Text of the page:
Not just in the members of the media, but in the public at large, as well: Interviews of Barack Obama supporters on Election Day last year show them blindly assigning some of the campaign's most embarrassing gaffes, quite mistakenly, to Palin -- when, in fact, they came from Obama. Example: Who said he or she had visited all "57" states? Palin, of course!
Nope. That was our president.
It looked for all the world to be a case of brainwashing.
That just illustrates the tall order the erstwhile Alaska governor, who turned over the reins of the office Sunday, faces if she has any ambitions to be president: She'll not only be running against other Republicans, and most likely an incumbent president; she'll also be running against a mainstream media that has shown near-open hostility to her.
It's clear the media didn't want anything to get in Obama's way last year; even Democrats supporting Hillary Clinton, such as Pennsylvania Gov. Ed Rendell, made note of that fact. Palin's firestorm popularity was just such a threat. It was tamped down as much as possible by the major networks.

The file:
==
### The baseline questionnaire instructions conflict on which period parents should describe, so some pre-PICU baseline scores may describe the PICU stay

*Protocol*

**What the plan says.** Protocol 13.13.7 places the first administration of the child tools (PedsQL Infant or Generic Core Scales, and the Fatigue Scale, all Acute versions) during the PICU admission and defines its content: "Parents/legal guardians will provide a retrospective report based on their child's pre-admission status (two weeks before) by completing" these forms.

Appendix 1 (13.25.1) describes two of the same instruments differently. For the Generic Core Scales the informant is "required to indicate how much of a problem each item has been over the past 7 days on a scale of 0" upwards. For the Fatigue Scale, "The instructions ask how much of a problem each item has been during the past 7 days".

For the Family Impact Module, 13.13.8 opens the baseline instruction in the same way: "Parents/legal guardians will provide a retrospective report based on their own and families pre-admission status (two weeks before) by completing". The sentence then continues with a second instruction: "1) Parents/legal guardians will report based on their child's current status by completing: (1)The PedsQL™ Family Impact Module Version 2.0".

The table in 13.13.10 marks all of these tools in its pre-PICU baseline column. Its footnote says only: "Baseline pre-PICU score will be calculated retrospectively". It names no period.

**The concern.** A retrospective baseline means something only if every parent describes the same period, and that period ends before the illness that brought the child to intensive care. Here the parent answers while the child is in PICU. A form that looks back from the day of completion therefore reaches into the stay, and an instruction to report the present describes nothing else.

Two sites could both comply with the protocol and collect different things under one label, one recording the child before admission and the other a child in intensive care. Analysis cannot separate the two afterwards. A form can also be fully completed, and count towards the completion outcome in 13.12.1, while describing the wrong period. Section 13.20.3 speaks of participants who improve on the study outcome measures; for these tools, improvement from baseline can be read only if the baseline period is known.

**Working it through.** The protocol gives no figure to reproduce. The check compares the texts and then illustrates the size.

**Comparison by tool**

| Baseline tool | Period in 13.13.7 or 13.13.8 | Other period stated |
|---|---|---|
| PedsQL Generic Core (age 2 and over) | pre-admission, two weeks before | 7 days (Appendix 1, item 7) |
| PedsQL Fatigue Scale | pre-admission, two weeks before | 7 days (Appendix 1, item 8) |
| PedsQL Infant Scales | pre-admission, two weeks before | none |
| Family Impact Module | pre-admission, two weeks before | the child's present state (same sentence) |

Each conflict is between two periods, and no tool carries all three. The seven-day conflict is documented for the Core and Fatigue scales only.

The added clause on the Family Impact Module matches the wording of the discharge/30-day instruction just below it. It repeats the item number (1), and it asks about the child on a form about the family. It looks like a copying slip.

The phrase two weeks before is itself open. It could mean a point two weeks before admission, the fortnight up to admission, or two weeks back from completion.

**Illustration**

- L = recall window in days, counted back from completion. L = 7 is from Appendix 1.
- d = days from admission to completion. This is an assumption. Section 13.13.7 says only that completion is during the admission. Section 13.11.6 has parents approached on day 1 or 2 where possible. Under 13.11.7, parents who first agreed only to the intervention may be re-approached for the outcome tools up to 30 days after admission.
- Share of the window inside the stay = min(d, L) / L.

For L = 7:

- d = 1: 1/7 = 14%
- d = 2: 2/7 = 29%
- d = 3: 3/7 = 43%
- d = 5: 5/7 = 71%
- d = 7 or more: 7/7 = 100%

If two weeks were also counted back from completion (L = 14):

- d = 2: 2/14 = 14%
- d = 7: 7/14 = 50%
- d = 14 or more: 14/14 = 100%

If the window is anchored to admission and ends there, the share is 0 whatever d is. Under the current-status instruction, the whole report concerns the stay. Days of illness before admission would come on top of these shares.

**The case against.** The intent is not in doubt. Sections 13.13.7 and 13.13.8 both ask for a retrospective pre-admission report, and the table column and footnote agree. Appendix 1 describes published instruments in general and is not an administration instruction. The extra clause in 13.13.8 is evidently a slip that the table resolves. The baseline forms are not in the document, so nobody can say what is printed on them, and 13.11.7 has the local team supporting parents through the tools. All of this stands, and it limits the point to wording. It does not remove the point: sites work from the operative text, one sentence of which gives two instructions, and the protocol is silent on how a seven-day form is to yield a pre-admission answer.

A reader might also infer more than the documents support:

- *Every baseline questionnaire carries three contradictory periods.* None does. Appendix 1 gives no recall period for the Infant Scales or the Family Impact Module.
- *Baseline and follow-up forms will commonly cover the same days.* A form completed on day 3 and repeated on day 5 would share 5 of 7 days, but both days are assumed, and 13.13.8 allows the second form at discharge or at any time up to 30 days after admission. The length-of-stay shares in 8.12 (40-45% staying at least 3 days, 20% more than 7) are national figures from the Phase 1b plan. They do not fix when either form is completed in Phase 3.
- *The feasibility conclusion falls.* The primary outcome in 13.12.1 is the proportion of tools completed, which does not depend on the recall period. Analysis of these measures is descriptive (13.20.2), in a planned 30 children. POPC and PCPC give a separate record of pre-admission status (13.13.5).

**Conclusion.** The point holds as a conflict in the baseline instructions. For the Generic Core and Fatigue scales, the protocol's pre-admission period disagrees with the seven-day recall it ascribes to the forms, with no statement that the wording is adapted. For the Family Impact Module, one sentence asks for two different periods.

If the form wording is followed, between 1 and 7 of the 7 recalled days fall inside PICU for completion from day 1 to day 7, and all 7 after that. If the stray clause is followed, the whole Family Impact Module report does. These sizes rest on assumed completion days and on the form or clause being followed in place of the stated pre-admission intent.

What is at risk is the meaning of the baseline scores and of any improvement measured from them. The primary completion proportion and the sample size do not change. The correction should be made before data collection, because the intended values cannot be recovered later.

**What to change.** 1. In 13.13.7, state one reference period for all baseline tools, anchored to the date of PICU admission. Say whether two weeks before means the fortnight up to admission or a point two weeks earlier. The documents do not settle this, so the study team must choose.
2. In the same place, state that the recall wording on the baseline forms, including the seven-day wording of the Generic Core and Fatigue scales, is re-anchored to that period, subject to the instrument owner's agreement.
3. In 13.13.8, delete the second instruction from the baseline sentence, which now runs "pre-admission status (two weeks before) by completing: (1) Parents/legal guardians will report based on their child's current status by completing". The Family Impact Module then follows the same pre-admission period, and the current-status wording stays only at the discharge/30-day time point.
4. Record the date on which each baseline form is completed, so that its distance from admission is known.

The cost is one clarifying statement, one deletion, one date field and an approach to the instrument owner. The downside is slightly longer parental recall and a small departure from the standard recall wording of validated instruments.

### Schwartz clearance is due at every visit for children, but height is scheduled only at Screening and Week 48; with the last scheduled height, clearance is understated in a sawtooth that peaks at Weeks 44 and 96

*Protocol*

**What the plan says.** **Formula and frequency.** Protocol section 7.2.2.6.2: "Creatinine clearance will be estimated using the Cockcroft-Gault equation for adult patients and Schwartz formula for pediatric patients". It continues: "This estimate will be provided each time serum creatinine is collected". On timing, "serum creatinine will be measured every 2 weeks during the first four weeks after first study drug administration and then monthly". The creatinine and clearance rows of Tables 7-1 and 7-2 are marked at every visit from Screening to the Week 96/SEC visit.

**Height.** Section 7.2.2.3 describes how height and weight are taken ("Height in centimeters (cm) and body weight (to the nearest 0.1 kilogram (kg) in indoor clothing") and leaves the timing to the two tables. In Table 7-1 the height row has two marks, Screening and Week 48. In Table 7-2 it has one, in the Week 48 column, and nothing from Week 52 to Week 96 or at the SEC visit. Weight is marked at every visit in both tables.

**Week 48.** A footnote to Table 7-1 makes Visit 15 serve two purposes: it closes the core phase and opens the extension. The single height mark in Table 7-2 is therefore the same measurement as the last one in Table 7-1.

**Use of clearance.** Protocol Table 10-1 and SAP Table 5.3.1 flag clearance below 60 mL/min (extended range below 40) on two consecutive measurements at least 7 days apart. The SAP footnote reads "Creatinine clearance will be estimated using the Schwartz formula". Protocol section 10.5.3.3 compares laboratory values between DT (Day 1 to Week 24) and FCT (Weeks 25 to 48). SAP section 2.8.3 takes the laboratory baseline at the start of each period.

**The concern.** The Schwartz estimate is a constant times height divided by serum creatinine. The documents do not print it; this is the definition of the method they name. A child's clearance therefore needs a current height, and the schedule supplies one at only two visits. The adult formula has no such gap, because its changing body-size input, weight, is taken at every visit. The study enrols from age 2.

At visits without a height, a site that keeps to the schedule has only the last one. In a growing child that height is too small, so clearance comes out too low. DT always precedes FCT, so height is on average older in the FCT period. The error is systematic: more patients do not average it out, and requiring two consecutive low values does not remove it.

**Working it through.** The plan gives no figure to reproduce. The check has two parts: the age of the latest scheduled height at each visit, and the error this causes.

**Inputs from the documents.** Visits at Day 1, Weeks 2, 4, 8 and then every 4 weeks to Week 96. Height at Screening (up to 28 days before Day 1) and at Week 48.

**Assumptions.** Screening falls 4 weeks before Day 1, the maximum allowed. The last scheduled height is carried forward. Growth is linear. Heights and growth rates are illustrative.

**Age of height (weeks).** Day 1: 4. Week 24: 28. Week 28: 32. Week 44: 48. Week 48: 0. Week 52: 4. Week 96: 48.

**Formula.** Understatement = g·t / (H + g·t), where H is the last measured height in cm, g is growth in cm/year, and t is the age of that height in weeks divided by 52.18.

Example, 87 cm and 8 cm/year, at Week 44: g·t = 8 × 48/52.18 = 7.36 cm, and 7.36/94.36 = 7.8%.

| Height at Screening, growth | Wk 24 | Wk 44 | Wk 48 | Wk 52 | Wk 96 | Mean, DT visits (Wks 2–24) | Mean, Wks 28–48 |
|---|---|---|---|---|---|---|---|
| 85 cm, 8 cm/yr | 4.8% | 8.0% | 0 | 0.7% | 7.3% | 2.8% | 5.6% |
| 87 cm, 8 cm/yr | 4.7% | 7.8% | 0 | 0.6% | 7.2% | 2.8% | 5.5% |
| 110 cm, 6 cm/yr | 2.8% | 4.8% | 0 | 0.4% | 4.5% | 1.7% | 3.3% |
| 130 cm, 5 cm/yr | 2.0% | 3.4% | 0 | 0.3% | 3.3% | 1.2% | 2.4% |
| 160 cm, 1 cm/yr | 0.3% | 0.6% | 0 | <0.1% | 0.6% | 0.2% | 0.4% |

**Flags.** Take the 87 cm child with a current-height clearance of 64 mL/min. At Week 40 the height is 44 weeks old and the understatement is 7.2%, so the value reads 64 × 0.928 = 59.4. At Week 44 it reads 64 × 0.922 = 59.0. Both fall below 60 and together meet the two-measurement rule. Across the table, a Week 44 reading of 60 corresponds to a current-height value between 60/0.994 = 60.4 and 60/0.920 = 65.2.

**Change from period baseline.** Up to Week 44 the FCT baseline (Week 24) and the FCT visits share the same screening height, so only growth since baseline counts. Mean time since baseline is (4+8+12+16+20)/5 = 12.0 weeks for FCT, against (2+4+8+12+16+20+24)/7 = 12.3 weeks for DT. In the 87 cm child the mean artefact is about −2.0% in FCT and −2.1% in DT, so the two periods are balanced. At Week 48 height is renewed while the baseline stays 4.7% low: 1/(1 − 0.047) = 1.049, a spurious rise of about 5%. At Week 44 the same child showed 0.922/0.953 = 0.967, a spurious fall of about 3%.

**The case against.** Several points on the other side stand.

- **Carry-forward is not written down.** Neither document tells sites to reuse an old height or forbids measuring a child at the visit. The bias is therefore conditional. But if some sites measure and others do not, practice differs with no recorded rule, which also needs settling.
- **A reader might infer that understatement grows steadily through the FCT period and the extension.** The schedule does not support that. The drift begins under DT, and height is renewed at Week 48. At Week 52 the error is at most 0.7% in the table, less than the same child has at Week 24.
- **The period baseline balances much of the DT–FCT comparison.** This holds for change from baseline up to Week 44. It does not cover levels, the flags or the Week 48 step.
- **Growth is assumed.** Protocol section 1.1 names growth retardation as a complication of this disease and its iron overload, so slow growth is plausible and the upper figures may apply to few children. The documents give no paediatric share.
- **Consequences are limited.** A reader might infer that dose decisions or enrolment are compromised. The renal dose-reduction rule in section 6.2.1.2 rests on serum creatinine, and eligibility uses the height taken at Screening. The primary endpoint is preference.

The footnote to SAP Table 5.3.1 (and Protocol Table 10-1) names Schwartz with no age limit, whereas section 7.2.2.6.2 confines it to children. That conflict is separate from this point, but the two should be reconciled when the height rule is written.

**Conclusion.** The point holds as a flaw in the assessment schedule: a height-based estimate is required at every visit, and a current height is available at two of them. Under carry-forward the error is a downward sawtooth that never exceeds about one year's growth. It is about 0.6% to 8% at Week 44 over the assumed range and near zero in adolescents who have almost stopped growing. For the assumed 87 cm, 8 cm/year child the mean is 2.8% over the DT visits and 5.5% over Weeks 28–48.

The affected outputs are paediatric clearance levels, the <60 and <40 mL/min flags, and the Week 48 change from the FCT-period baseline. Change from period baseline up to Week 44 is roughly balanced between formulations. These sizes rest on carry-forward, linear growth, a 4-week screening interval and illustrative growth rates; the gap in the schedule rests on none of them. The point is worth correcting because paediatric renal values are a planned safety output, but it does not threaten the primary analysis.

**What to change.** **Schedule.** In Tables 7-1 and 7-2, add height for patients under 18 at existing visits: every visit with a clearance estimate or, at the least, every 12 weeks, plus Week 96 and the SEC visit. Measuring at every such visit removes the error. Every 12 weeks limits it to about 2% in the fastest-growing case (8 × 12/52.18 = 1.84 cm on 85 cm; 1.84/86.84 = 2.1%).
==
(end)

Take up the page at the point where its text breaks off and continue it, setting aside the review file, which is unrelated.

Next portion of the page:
Reporters invariably describe Palin as "controversial" and "polarizing." Why? Other than the fact that the media themselves feel that way? What has she done or said that is so controversial? Other than be conservative?
Is it because she's so ardently pro-life? Maybe. You don't see any pro-choice candidates being labeled "polarizing."
Is it because her family dealt with an unexpected teen pregnancy? Maybe. It's pretty controversial stuff for a family to embrace a mistake like that and make the best of it. Would an abortion have been better? Surely, to the media.
If she takes her "controversial" conservatism, family values and Founding Fathers' distaste for big government to the presidential race, expect more fireworks from a distraught media.